Why You Should Continue Music Lessons This Summer

When you think about summer, things like camping trips, hanging out at the beach, and BBQs probably come to mind. Summer is definitely the season for fun, but that doesn’t mean you should skip music education this season. Keeping up with your music lessons, and regular music practice, takes work. However, it can absolutely be one of the best parts of your summer. Here’s why:

Music helps you explore your creativity

Practicing music doesn’t mean just playing scales and reading sheet music at home and in your lessons. It’s also a chance to improvise, create something new, and perform in a creative way. Music is your chance to create something out of nothing, whether it’s writing a song or putting an interesting spin on someone else’s. If practicing music and taking lessons over the summer seems too difficult, it could be because you’re not making enough time to explore musical creativity in your routine. Try talking to your lesson teacher for advice on new ways to keep things interesting!

Lessons and practicing over the summer helps you maintain what you learned during other parts of the year

The summer slump phenomenon is something that can cause your music appreciation and technical ability on your instrument to slip whether you’re a young music student or an adult taking music lessons. Taking a three-month break from anything can lead to learning loss, but it’s especially damaging for musicians. This is because you need to practice regularly to maintain muscle memory when it comes to things like singing or playing an instrument. Practicing and taking regular lessons over the summer will help you maintain your musical progress and build your music experience even further. It takes months or even years for musicians to develop their skills, but not much time to lose them. Taking private music lessons is the best way to grow as a musician during the summer months. 

It keeps your instrument healthy and happy

If you play your instrument regularly and take care of it, it will be as reliable as a loyal friend. But if you confine it to your bedroom closet or basement the whole summer, there’s a real risk that it won’t work properly when you try picking it back up in the fall. Like a car, many instruments are built with intricate moving parts that need to be exercised regularly. Go long enough without playing, and things like pads, strings, and valves can get damaged. The only way to make sure your instrument is working at its full potential is to play it regularly and maintain it.

Music helps you be your best

It’s not easy to play an instrument, perform on stage, and learn how to read music. Hanging around the house and doing nothing over the summer is quite easy to do, unfortunately. You should practice this summer for the same reason you should practice any other time of the year––because music demands the best from you. Learning an instrument builds resilience, creativity, and problem-solving skills in people of all ages and backgrounds. Imagine yourself this fall after three months of regular music practice compared to you not having played music at all. Who would you rather be?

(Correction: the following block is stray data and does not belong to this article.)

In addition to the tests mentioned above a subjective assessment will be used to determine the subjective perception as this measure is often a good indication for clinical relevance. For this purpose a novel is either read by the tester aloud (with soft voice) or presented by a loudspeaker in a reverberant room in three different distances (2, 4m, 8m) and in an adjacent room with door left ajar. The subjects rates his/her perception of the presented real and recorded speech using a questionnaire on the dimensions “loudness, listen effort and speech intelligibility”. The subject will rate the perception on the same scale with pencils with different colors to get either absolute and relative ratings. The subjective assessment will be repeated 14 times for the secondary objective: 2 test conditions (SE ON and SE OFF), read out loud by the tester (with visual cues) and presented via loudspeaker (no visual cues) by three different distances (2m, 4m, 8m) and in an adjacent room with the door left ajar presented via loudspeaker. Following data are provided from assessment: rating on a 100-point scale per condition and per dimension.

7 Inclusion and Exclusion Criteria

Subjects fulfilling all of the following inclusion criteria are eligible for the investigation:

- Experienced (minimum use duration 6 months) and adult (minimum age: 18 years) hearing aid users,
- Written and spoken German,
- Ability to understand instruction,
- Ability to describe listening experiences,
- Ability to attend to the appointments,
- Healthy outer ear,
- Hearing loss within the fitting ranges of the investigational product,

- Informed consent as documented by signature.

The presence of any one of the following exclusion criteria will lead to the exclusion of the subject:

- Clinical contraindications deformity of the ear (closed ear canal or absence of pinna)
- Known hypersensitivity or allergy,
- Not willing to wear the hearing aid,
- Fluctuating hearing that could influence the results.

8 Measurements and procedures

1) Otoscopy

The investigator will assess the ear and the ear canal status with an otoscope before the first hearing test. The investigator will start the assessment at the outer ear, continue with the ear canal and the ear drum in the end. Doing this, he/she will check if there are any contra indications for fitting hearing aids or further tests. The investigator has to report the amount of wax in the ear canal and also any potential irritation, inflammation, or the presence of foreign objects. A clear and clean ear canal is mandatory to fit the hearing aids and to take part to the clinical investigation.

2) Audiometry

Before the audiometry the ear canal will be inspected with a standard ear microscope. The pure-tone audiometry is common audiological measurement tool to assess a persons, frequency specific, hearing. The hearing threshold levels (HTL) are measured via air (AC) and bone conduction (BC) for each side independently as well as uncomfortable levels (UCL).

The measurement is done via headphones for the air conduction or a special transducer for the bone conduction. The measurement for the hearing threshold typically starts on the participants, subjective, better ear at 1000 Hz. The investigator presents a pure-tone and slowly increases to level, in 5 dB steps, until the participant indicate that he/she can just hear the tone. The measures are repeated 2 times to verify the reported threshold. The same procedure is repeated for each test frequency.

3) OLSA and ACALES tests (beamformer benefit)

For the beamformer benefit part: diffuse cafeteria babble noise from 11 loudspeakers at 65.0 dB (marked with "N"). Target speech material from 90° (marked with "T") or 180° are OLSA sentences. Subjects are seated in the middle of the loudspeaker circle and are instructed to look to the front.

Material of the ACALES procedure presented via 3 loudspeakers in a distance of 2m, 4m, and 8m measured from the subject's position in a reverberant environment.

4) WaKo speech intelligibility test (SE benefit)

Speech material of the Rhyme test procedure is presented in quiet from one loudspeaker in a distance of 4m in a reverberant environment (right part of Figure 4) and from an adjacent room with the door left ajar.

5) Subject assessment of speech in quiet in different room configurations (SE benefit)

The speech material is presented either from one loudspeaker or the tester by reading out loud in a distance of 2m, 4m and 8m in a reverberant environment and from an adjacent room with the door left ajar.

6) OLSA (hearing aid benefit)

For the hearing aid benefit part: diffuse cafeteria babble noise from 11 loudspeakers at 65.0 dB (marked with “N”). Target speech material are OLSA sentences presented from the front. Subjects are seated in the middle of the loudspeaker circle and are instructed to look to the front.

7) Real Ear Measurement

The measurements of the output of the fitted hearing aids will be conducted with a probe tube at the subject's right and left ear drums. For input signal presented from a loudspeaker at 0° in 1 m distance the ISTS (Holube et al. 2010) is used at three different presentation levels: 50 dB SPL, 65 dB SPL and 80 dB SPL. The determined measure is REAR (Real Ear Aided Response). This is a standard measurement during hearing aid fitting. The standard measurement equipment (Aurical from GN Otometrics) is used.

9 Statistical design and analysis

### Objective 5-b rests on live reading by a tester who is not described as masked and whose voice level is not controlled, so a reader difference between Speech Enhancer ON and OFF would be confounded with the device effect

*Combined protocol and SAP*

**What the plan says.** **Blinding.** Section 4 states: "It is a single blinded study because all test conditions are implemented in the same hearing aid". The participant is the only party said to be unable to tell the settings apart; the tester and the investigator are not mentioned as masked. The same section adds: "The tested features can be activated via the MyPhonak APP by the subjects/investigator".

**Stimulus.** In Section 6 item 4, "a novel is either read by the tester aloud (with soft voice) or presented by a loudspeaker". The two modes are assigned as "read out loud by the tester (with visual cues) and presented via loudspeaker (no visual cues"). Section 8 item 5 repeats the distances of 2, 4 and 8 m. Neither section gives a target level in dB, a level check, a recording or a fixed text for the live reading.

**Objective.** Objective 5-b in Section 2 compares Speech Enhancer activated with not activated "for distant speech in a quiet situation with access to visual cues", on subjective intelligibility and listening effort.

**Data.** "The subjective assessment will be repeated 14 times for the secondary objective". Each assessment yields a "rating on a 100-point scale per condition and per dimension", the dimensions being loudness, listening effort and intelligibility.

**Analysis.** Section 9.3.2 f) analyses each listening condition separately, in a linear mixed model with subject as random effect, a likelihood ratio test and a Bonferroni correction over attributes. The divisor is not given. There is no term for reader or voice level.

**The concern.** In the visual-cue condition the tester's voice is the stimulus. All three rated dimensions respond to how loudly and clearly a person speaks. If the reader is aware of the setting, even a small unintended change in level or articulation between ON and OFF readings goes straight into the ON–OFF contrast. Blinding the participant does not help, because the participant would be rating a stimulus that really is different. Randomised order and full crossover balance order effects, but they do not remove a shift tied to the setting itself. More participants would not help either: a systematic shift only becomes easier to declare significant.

You’ll get to learn something new

Summer is the perfect opportunity to tackle challenges like learning a new song or mastering a difficult piece of music. While most of the year is filled with busy schedules, demanding holidays, and rigid routines, summer is ideal for digging deep into a musical pursuit. If you’ve always wanted to try something new in music, pick up an unfamiliar instrument, or better understand the one you currently play, there’s never been a better time to do it. 

Music gives the power to perform

Whether you’re a busy adult working from home or a student on break for the summer, continuing with your music lessons gives you the tools you need to perform. Performing over the summer can be anything from Zoom concerts performed for your friends to fun impromptu shows you put on at home in front of your family. Playing music for people is a gift that will benefit you as a performer as well as those who hear you, but it can only happen with dedicated practice. 

Family-Friendly Flexibility

Continuing your private lessons and practicing over the summer doesn’t have to be a family struggle! Many families wait all year long to take advantage of summer breaks for taking vacations and engaging in special summertime activities. With a little planning, your lessons won’t interfere with family fun:

  • Vacation Days – Speak with your lesson teacher about how they handle missed lessons and flexible scheduling
  • Longer Lessons – Discuss with your teacher about scheduling longer lessons to make up for missed ones? This can be a great way to make up a missed lesson during vacation!
  • Make It Fun! – Ask your teacher to include some current popular music or older classics into your lessons. Your weekly practice can become a fun activity for the whole family to enjoy.

Music Lessons with Music & Arts

Continuing to take private music lessons with Music & Arts will give you the structure and motivation you need to keep up with your instrument during the summer months. Working one-on-one with you trained music educator gives students of every age and musical interest the tools they need to thrive any time of the year. So whether you want to learn an instrument for the first time or develop the musical skills you already have,  lessons with Music & Arts will help.


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